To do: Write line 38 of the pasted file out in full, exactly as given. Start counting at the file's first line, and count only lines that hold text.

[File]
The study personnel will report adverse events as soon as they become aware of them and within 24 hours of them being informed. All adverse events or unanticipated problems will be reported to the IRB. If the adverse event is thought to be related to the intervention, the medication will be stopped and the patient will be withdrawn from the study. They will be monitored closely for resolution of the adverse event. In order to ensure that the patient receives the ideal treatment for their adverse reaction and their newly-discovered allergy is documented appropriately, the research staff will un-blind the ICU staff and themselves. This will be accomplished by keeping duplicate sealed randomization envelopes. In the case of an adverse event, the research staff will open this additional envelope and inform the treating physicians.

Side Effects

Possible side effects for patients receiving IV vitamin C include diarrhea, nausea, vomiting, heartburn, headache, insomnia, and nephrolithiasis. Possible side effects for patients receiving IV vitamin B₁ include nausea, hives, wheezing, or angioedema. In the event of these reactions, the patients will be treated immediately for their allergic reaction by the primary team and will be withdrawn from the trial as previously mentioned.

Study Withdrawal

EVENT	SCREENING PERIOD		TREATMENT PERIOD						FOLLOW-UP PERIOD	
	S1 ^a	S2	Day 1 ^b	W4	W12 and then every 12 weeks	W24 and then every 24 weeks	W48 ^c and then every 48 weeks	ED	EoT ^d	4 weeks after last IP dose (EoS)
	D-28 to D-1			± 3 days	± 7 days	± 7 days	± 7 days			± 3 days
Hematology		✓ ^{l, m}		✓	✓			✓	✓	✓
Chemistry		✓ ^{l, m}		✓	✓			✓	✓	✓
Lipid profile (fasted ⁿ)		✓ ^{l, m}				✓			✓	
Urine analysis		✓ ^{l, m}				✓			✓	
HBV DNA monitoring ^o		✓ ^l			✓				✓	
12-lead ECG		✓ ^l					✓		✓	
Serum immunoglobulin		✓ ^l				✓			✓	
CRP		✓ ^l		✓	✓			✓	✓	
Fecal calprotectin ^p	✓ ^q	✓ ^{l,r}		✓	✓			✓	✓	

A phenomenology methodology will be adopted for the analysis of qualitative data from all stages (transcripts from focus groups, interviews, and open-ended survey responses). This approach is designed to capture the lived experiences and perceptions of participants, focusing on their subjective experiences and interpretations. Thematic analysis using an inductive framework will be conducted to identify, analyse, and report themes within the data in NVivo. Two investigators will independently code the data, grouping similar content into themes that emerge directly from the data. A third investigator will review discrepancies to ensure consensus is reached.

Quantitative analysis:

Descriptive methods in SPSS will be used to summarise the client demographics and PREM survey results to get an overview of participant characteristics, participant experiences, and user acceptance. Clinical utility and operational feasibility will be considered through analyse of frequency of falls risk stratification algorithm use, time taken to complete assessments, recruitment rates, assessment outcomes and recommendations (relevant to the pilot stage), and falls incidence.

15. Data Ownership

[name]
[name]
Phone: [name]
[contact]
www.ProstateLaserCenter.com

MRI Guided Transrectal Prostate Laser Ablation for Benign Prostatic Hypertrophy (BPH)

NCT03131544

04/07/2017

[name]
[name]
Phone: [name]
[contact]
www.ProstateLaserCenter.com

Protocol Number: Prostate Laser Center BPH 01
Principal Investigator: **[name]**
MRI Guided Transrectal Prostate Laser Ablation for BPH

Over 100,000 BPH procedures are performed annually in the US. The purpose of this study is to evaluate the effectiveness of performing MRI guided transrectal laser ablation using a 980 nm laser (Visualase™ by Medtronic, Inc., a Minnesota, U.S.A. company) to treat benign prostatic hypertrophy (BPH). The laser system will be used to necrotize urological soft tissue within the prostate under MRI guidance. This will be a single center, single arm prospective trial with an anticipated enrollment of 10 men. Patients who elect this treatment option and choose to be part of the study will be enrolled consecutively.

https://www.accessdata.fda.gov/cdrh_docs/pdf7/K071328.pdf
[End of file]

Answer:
https://www.accessdata.fda.gov/cdrh_docs/pdf7/K071328.pdf